No reason to expand human cages

The Sacramento County Main Jail is the site of a COVID-19 outbreak. (Photo: Raheem Hosseini)

Essay: Instead of adding a mental health facility to Main Jail, Sacramento County should expand community treatment

By Tifanei Ressl-Moyer

Inside the building, it smells like stale flesh. And when you open your mouth to speak, you can taste the building, too; it is sour, like something spoiled. The building also moves; you can feel the walls vibrate with the stress and trauma of tens of thousands of Sacramento residents who live there each year.

On Tuesday, the Sacramento County Board of Supervisors is to consider a $10 million construction contract to expand this building—the Main Jail—with a mental health facility.

For years, the county has stuffed this building beyond its capacity to house people who do not need to be there. The jail population peaked at 4,328 persons in 2015; while the population is currently about 3,200, the population remains negligently high, especially considering the current COVID-19 crisis.

Take John for example. When I met him, he had been in an out of the jail six times in a single year. He was homeless, used a wheelchair and had untreated mental health needs. When I spoke with him the last time, he was inside for violating his probation, again. His ankle monitor battery had died and, because he was unhoused, he had nowhere to charge it.

His mental health deteriorated significantly every time he entered the jail. The staff would strip him of his clothes, take away his wheelchair and place him in solitary confinement as a form of treatment—where the walls were covered in feces and blood of other people. In tears, he told me and others he wanted to get out of the cycle of incarceration: “I do not feel safe.”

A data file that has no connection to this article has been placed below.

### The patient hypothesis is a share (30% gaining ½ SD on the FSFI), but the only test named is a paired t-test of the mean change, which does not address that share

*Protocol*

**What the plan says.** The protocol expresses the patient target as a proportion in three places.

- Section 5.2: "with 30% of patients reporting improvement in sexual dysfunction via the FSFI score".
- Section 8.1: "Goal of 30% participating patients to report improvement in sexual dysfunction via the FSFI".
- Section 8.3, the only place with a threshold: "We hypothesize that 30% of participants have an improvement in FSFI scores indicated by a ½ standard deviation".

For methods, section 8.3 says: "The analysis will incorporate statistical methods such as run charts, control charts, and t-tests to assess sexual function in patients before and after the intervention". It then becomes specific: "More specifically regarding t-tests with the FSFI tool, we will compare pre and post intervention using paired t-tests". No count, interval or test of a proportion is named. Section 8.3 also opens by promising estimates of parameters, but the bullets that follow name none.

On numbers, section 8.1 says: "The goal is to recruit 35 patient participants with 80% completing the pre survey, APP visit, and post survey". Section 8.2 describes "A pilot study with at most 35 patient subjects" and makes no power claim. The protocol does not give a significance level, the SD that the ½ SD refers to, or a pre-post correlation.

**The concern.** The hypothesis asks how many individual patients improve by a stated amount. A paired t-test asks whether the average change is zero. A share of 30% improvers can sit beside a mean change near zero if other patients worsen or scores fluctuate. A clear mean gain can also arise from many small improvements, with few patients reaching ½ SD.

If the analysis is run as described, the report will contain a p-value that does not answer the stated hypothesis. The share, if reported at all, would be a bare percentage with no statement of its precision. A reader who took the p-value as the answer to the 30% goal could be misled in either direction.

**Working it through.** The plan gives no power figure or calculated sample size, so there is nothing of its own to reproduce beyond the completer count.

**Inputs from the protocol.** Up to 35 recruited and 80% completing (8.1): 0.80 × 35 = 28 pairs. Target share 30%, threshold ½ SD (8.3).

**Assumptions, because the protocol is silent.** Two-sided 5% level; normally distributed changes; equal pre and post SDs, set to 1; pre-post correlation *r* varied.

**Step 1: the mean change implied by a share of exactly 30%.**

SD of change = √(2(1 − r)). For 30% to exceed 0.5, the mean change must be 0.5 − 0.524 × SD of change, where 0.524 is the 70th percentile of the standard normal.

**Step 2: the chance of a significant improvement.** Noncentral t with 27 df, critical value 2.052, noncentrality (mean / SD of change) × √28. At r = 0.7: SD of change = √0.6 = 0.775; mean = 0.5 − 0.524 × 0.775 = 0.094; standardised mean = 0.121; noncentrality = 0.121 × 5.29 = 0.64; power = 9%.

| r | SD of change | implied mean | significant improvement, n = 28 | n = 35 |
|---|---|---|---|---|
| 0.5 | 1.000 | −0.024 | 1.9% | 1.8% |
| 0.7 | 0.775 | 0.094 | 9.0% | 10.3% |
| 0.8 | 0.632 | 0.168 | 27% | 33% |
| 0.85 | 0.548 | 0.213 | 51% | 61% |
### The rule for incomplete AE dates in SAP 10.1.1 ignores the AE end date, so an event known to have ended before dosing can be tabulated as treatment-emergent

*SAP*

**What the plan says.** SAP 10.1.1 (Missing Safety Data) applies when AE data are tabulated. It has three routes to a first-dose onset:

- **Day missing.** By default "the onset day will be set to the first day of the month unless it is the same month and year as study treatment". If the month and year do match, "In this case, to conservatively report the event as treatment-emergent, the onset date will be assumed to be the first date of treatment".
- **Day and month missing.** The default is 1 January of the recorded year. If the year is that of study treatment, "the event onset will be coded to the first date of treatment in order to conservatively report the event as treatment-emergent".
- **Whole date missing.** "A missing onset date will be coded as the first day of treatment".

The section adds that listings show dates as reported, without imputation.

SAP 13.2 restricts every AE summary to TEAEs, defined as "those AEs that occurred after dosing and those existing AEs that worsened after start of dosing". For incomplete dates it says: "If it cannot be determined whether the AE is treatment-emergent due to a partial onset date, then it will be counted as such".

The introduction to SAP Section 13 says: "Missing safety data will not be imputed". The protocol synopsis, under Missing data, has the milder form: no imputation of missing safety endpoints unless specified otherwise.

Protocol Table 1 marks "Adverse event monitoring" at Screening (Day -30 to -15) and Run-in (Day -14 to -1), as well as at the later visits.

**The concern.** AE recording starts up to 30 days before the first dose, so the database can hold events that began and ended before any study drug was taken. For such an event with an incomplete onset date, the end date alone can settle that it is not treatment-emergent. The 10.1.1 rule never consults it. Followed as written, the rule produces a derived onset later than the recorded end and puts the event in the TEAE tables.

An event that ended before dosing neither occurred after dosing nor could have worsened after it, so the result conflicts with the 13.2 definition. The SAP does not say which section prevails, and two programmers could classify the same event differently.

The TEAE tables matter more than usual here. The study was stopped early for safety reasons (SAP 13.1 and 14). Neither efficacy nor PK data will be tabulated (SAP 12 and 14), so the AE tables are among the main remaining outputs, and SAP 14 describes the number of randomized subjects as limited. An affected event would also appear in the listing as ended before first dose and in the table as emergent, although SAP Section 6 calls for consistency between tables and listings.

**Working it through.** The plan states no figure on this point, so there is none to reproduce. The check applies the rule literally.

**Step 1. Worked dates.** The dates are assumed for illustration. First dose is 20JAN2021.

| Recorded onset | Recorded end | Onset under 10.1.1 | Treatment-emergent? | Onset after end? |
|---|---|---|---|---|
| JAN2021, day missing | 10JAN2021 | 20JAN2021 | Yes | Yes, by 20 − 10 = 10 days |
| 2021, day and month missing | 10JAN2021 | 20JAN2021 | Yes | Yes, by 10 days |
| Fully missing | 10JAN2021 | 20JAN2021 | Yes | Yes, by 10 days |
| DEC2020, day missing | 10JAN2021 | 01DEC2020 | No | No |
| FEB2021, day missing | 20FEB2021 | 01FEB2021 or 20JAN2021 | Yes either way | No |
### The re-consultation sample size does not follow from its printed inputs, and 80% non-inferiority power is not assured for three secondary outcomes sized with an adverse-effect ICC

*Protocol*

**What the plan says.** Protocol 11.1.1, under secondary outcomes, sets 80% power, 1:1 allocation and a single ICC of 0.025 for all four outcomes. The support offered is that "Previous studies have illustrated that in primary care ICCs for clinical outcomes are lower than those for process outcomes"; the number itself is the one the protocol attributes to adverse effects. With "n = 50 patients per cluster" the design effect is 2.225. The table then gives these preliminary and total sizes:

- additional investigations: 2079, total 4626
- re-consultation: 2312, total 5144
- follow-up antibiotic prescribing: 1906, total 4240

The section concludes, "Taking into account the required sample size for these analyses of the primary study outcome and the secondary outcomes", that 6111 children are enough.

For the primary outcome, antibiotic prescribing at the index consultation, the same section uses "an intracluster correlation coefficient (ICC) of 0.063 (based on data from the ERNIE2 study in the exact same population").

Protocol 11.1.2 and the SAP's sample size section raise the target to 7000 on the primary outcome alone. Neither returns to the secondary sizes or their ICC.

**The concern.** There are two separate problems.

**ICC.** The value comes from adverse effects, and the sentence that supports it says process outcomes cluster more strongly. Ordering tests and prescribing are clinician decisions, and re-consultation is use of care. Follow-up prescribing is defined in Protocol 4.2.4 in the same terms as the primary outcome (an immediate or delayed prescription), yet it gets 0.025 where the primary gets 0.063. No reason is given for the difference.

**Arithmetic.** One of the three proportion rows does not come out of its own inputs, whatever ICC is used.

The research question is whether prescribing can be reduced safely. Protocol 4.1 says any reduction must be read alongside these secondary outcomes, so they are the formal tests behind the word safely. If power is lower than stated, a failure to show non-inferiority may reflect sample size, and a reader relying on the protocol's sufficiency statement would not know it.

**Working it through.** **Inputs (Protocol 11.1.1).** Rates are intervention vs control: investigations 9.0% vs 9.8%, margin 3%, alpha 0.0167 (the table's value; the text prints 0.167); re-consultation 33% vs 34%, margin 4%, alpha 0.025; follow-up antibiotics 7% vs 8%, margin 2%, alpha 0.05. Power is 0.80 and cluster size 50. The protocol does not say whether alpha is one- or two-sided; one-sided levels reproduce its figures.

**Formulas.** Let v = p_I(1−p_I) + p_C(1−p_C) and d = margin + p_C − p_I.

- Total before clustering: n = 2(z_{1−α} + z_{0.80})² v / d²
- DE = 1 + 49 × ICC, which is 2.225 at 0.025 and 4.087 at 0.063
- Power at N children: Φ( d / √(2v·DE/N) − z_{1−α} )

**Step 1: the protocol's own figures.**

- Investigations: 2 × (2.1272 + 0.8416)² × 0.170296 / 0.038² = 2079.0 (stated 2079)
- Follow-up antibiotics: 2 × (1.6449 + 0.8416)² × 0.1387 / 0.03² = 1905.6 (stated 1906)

At least ten people have died inside the jail in the last year. And the 23 suicide attempts last year was the most in more than a decade.

The county does not need more space for the thousands of people, like John, who are held in the jail as a result of their unmet needs in the community. Quite the opposite, the county should significantly, sustainably and urgently reduce the amount of people in the jail.

One in two persons coming into the jail have serious or unmet mental health needs; this number continues to grow even as the overall jail population decreases. Counties, like Sacramento, are taking people who do not have access to community-based services off the streets and putting them into human cages.

The Board of Supervisors should not worsen the situation by approving a construction plan without first releasing people. The money is set to come out of the county’s general fund, not the Sheriff’s Department budget. The plan will divert money away from already under-funded housing, health and human services, and during a deadlier-everyday pandemic no less.

Counties, like Sacramento, are taking people who do not have access to community-based services off the streets and putting them into human cages.

Tifanei Ressl-Moyer is a founding member of Decarcerate Sacramento and the Thurgood Marshall civil rights fellow at the Lawyers’ Committee for Civil Rights in San Francisco.

One solution is for supervisors to invest the $10 million instead in a 24/7, countywide alternative to 911 in which mental health providers and peers trained in deescalation respond to mental health crises, rather than law enforcement.

The board will have the opportunity to make this decision on Feb. 23. Next, the board can direct the Department of Health Services to apply for a state grant to expand community behavioral health treatment. Thankfully, the governor’s budget has allocated $750 million to fund the community-based mental health care that Sacramentans need and deserve.

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